3 Double-click the server to connect.<br />

4 Authenticate using the short name and password of a user account accessible to the<br />

server.<br />

The user account can be stored in the server’s local directory or another directory that<br />

the server is configured to access.<br />

Connecting to the <strong>Server</strong> by Name or Address in <strong>Windows</strong> 95, 98,<br />

or ME<br />

A <strong>Windows</strong> 95, 98, or Millennium Edition (ME) user can connect to <strong>Mac</strong> <strong>OS</strong> X <strong>Server</strong> for<br />

<strong>Windows</strong> file service without using the Network Neighborhood. This method requires<br />

knowing the server’s IP address or its <strong>Windows</strong> computer name (also known as its<br />

NetBI<strong>OS</strong> name).<br />

To connect to <strong>Windows</strong> file service without using the Network Neighborhood:<br />

1 In <strong>Windows</strong> 95, 98, or ME, click Start, click Find, then click Computer.<br />

2 Type the name or IP address of your <strong>Windows</strong> server.<br />

3 Double-click the server to connect.<br />

Chapter 2 Setting Up <strong>Windows</strong> <strong>Services</strong> 35


4 Authenticate using the short name and password of a user account accessible to the<br />

server.<br />

The user account can be stored in the server’s local directory or another directory that<br />

the server is configured to access.<br />

Setting Up <strong>Windows</strong> Clients for Print Service<br />

To enable printing by <strong>Windows</strong> users who submit jobs using SMB/CIFS, make sure<br />

<strong>Windows</strong> services are running and that one or more print queues are available for SMB/<br />

CIFS access.<br />

All <strong>Windows</strong> computers—including <strong>Windows</strong> 95, <strong>Windows</strong> 98, <strong>Windows</strong> Millennium<br />

Edition (ME), <strong>Windows</strong> 2000, and <strong>Windows</strong> XP—support SMB/CIFS for using printers on<br />

the network. <strong>Windows</strong> 2000 and <strong>Windows</strong> NT also support LPR.<br />

Note: Third-party LPR drivers are available for <strong>Windows</strong> computers that do not have<br />

built-in LPR support.<br />

<strong>Windows</strong> users can use the Add Printer Wizard to connect to <strong>Mac</strong> <strong>OS</strong> X <strong>Server</strong> print<br />

queues. The wizard allows users to browse the network for a printer or to specify the<br />

printer’s address using the universal naming convention (UNC) format:<br />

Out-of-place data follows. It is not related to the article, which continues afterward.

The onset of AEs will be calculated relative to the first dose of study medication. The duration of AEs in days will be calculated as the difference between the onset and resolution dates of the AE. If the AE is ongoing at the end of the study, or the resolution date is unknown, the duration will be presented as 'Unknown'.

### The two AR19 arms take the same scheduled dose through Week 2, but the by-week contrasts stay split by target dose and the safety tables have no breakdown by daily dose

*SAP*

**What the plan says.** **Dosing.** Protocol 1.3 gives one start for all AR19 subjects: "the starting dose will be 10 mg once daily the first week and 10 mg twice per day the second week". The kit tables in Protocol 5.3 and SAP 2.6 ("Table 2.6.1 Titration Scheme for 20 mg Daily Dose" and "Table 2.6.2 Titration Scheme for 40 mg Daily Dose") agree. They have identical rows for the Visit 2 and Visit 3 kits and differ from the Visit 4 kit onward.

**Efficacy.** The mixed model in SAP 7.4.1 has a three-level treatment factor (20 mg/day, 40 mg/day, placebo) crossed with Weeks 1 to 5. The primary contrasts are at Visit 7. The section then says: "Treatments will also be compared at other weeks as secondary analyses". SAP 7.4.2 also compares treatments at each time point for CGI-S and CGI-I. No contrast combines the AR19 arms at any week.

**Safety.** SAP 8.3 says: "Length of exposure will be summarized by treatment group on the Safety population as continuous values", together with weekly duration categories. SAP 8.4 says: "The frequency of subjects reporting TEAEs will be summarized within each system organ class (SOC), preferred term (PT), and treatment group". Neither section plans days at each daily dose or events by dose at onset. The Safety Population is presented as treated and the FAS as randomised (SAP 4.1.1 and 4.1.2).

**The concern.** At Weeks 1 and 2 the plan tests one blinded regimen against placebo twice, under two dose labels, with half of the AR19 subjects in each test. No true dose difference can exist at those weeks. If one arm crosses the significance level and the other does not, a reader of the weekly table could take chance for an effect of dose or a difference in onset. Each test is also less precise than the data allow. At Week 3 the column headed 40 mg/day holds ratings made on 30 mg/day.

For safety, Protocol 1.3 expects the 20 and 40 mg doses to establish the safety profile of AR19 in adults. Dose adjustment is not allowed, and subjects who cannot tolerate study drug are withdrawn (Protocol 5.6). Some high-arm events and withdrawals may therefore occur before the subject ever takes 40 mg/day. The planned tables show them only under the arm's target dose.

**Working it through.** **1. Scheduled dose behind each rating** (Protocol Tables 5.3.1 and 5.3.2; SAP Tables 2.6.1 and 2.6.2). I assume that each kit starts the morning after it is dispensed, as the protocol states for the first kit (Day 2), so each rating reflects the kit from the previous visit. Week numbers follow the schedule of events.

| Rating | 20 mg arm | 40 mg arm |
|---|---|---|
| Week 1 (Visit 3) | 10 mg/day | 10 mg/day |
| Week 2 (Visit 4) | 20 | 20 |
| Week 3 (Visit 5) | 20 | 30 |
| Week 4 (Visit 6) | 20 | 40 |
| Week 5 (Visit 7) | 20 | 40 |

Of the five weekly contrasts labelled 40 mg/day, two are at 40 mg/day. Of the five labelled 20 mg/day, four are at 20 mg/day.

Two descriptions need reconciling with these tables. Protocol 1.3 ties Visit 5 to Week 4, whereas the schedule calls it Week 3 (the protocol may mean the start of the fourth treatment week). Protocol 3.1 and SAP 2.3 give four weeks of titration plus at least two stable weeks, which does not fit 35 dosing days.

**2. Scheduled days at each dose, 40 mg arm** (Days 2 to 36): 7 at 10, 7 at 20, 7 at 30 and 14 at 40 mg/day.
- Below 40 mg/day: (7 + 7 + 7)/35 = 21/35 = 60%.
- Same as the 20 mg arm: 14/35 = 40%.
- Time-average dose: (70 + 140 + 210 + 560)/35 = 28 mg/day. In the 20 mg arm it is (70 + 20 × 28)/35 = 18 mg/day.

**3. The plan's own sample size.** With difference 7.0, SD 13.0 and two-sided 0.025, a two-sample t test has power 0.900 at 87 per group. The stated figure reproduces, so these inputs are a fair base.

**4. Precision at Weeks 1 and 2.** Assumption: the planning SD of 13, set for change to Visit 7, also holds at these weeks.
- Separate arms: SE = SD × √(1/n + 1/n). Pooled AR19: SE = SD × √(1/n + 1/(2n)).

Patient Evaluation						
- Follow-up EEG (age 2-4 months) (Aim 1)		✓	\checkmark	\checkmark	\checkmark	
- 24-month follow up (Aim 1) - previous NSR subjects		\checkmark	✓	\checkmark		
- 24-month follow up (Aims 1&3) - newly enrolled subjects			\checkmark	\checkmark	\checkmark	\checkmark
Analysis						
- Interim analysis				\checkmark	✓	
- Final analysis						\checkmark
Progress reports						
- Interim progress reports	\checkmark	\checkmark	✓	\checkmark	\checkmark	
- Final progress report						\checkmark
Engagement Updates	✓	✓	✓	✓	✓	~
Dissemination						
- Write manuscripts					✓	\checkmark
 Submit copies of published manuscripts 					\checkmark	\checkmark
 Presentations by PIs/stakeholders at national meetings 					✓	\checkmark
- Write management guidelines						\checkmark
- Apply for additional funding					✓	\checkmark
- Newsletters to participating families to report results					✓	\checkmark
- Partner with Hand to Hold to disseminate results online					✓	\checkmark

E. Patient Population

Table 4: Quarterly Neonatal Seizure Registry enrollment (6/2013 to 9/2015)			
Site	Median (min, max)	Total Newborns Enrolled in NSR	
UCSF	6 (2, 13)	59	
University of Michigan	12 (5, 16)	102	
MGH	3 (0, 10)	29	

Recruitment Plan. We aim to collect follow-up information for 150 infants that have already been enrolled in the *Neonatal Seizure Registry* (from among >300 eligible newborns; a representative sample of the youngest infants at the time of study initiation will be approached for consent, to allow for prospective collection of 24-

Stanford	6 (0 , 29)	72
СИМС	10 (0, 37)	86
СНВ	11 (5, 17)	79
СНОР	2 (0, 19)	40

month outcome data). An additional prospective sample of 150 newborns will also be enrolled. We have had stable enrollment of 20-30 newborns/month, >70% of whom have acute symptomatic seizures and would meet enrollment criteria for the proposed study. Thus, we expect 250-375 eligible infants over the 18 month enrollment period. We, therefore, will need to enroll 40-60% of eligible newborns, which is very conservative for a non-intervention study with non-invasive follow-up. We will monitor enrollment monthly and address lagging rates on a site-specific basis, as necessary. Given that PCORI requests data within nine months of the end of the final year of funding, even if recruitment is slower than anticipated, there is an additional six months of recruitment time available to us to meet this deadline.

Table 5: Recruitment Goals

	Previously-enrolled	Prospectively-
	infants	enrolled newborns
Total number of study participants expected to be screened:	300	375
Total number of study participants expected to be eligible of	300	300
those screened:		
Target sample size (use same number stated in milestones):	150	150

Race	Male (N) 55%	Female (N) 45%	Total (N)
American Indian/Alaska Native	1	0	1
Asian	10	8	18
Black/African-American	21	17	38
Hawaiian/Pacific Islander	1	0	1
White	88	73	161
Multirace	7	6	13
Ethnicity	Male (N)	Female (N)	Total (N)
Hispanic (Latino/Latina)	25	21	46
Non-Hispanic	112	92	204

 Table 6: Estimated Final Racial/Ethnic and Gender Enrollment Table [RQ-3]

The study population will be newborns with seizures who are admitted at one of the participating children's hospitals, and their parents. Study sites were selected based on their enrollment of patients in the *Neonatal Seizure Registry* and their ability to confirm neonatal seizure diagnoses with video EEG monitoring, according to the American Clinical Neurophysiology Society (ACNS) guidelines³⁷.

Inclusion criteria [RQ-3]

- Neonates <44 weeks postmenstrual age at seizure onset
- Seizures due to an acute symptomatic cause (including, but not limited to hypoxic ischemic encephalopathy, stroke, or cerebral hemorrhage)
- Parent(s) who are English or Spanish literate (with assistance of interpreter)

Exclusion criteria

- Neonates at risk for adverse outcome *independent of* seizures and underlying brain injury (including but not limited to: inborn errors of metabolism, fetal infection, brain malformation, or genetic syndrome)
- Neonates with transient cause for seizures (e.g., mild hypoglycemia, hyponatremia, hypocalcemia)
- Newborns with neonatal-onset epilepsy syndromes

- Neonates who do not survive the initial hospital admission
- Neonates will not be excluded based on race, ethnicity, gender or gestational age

\\servername\printqueuename<br />

where servername is the NetBI<strong>OS</strong> name of the PDC server or a <strong>Windows</strong> domain<br />

member server where you want the user share point stored; printqueuename is the<br />

sharing name assigned to the print queue on the server.<br />

You can see the server’s NetBI<strong>OS</strong> name by opening <strong>Server</strong> Admin, clicking <strong>Windows</strong> in<br />

the Computers & <strong>Services</strong> list, clicking Settings, clicking General, and looking at the<br />

Computer Name field.<br />

You can see the print queue’s sharing name by clicking Print in <strong>Server</strong> Admin’s<br />

Computers & <strong>Services</strong> list, clicking Settings, and clicking Queues. If you don’t see the<br />

Queues button, you might be looking at queue settings. The queue’s sharing name is<br />

also displayed in this pane.<br />

36 Chapter 2 Setting Up <strong>Windows</strong> <strong>Services</strong>


3 Administering<br />

<strong>Windows</strong> Users,<br />

Groups, Computers, and Share<br />

Points<br />

3<br />

You can manage accounts for <strong>Windows</strong> users, groups of<br />

<strong>Windows</strong> users, and a computer list account for <strong>Windows</strong><br />

workstations. You can also manage SMB/CIFS share<br />

points.<br />

User accounts, group accounts, computer lists, and share points play a fundamental<br />

role in a server’s day-to-day operations:<br />

• A user account stores data <strong>Mac</strong> <strong>OS</strong> X <strong>Server</strong> needs for authenticating <strong>Windows</strong> users<br />

and providing <strong>Windows</strong> domain login, roaming user profiles, home directories, file<br />

service, mail service, and so on.<br />

• A group account offers a simple way to control access to files and folders. A group<br />